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Must-See RVA! — Tredegar Iron Works

A look into the history of Richmond places that are still part of our landscape.




470 Tredegar Street
Built, 1837
VDHR 127-0186

The Confederacy’s indispensable industry.

(Citizen Times) — Tench Coxe, American political economist & a delegate for Pennsylvania to the Continental Congress in 1788–1789

Virginia was a major producer of coal and pig iron during the eighteenth century. Such industries, essentially extractive and technologically primitive, were compatible with a rural and agricultural social order. Existing foundry production was limited to the proverbial swords and plowshares, But an industrial future was predicted, by men like Tench Coxe in 1794, for the seaport at the falls off James River.

April 2019

Richmond had abundant water power and was adjacent to the major-working-coal fields of America. Access to the sea would be complemented by the James River and Kanawha Canal, which reached .to the iron furnaces of the Valley by 1851. By the early nineteenth century, the city was thriving on the basis of flour mills and tobacco factories, commission-merchant houses and banks, and the coal trade.

April 2019

Two indices of her ante-bellum prosperity were population growth and the many stately residences constructed during that period, Richmond now had the business acumen and capital, as well as the raw materials necessary to sustain a modern-iron industry. The puddling and rolling mills which rose in the city during the 1830’s were a response to the market created by the new railroad industry, as well as the tooling and re-tooling needs of established factories and mills. The Tredegar Iron Works–named for the famous works at Tredegar, Wales–were chartered in 1837.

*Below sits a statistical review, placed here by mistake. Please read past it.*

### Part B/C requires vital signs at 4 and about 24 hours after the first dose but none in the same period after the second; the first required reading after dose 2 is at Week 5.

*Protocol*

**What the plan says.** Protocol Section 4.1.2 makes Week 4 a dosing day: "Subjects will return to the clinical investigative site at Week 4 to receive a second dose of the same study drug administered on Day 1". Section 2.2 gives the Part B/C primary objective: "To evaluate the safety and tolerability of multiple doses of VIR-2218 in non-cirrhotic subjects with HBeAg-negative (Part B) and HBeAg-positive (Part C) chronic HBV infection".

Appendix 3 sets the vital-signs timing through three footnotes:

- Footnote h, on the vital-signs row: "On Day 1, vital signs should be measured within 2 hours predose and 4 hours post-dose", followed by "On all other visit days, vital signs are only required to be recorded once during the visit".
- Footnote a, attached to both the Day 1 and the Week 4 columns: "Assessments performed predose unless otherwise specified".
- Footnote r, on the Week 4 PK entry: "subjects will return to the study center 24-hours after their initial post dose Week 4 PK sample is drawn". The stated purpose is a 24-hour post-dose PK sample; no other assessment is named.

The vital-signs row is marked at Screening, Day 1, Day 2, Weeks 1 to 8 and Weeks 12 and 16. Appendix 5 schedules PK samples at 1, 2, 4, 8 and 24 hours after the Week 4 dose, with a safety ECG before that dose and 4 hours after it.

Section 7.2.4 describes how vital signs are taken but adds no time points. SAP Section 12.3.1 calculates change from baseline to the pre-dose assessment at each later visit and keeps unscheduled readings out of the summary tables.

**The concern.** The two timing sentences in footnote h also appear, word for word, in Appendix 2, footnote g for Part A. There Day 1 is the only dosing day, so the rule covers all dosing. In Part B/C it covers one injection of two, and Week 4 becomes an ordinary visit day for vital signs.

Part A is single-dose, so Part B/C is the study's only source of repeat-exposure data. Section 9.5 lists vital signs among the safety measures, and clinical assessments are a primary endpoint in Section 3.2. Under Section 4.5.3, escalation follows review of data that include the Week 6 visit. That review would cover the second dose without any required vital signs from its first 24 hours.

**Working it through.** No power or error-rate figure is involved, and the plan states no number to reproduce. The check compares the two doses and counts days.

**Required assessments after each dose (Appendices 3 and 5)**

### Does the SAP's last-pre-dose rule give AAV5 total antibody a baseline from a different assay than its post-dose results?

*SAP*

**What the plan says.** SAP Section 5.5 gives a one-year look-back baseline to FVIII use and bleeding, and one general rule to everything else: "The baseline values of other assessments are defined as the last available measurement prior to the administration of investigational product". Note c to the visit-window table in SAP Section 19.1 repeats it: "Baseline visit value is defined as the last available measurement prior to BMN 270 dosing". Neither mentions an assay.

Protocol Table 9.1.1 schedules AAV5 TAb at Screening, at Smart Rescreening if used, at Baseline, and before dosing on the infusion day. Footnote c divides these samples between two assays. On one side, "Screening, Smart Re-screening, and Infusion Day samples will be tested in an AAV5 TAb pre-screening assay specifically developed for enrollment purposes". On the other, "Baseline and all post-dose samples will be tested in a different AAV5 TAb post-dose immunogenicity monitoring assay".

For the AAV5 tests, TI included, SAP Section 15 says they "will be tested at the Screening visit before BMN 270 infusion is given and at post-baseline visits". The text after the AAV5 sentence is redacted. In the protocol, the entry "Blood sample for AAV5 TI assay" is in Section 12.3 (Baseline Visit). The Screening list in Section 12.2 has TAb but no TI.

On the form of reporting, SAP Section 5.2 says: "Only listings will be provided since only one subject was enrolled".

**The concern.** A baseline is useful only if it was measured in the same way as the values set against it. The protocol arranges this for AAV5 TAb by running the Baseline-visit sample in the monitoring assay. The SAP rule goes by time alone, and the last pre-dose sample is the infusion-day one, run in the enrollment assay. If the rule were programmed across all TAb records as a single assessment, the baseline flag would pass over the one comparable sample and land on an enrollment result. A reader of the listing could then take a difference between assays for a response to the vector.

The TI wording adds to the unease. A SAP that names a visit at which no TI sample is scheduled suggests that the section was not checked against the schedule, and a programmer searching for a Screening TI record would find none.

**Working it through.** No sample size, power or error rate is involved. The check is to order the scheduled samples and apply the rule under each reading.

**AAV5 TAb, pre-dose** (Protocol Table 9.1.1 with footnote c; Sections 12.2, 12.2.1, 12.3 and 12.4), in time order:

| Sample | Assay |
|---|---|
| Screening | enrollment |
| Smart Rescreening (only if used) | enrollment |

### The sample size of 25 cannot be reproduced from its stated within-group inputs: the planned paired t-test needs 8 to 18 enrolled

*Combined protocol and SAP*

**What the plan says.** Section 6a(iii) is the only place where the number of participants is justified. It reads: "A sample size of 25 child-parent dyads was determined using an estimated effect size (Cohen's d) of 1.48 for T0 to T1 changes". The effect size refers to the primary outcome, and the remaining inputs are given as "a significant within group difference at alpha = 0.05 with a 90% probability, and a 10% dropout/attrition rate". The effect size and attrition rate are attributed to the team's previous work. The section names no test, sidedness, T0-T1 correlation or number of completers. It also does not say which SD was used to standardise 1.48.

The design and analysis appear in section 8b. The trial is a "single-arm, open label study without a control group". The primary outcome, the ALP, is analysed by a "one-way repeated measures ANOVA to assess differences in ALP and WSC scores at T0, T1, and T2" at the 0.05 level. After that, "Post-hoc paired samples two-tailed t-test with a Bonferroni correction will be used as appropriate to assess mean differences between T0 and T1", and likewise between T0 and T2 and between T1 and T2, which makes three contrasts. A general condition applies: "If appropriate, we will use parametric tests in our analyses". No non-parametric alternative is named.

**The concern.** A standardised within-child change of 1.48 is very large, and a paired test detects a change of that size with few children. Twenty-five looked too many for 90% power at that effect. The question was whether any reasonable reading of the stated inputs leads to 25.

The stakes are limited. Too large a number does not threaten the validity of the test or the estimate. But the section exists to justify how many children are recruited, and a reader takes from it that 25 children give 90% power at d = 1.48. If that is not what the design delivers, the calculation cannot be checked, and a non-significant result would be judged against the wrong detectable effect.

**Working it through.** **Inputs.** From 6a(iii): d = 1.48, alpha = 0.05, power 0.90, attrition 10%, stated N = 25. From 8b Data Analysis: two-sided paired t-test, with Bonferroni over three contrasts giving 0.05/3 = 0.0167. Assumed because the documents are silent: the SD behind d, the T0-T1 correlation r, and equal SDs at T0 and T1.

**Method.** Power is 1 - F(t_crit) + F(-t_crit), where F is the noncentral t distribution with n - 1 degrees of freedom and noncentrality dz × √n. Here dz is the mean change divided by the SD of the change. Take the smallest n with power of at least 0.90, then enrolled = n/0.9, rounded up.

(Pinterest) — Joseph Reid Anderson

The Tredegar’s rise to preeminence began in 1841, when Joseph Reid Anderson first became associated with the, then nearly bankrupt, company. During a period of severe depression in the American iron industry, Anderson brought Tredegar a measure of prosperity–something which his predecessor as commission-sales agent had been unable to accomplish under more favorable economic conditions. Having no viable alternative, the directors permitted him to assume operation of the Works, first as lessee then as owner, in November 1843.

(Division of Geology and Mineral Resources) — envelope advertising Tredegar iron products

Anderson paid his final installment for the Tredegar in January 1854. The Tredegar Iron Company was then dissolved debt free and with capital – remaining for division among the shareholders. J. R. Anderson and Co., the successor firm, was one of the largest and best-equipped ironworks in America. The Company had the capacity to produce, in quantity, nearly any conceivable type of finish iron – for peace or wartime use.

(The Colonial Williamsburg Foundation) — view of the Tredegar Iron Works, with footbridge to Neilson’s Island — Alexander Gardner, April 1865

Charles B. Dew epitomizes the tragic flaws of Confederate heavy industry: “Beginning as early as 1862, increasingly acute shortages of raw materials and skilled labor cut Tredegar output sharply.” Anderson had no native pool of skilled labor to draw upon when foreign and Northern workers withdrew their services. Severe shortages or raw materials – inevitable once the blockade was effective, given the poorly developed domestic sources of supply and transportation – kept Tredegar production at, or below, one-third of capacity for most of the War, At that, Anderson & Co. outproduced every northern ordnance foundry except one. (Virginia Department of Historic Resources)